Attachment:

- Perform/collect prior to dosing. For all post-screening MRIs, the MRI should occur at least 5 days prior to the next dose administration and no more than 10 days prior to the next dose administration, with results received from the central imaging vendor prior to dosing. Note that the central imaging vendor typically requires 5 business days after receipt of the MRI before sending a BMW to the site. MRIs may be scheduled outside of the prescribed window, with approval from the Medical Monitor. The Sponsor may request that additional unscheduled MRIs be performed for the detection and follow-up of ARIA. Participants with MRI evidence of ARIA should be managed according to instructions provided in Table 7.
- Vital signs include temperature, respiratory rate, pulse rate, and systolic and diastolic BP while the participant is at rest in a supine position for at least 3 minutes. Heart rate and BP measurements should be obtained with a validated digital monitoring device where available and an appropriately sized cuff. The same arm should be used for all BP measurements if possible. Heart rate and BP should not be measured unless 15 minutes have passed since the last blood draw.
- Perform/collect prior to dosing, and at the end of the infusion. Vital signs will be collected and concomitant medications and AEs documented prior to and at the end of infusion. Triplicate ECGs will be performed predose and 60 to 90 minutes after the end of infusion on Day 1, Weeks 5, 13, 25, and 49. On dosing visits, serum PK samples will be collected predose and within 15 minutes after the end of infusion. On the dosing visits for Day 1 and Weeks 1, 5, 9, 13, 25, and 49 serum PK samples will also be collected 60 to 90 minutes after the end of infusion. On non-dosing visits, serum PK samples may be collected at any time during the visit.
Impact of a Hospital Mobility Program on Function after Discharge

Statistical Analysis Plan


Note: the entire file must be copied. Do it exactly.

- Perform/collect prior to dosing. For all post-screening MRIs, the MRI should occur at least 5 days prior to the next dose administration and no more than 10 days prior to the next dose administration, with results received from the central imaging vendor prior to dosing. Note that the central imaging vendor typically requires 5 business days after receipt of the MRI before sending a BMW to the site. MRIs may be scheduled outside of the prescribed window, with approval from the Medical Monitor. The Sponsor may request that additional unscheduled MRIs be performed for the detection and follow-up of ARIA. Participants with MRI evidence of ARIA should be managed according to instructions provided in Table 7.
- Vital signs include temperature, respiratory rate, pulse rate, and systolic and diastolic BP while the participant is at rest in a supine position for at least 3 minutes. Heart rate and BP measurements should be obtained with a validated digital monitoring device where available and an appropriately sized cuff. The same arm should be used for all BP measurements if possible. Heart rate and BP should not be measured unless 15 minutes have passed since the last blood draw.
- Perform/collect prior to dosing, and at the end of the infusion. Vital signs will be collected and concomitant medications and AEs documented prior to and at the end of infusion. Triplicate ECGs will be performed predose and 60 to 90 minutes after the end of infusion on Day 1, Weeks 5, 13, 25, and 49. On dosing visits, serum PK samples will be collected predose and within 15 minutes after the end of infusion. On the dosing visits for Day 1 and Weeks 1, 5, 9, 13, 25, and 49 serum PK samples will also be collected 60 to 90 minutes after the end of infusion. On non-dosing visits, serum PK samples may be collected at any time during the visit.
Impact of a Hospital Mobility Program on Function after Discharge

Statistical Analysis Plan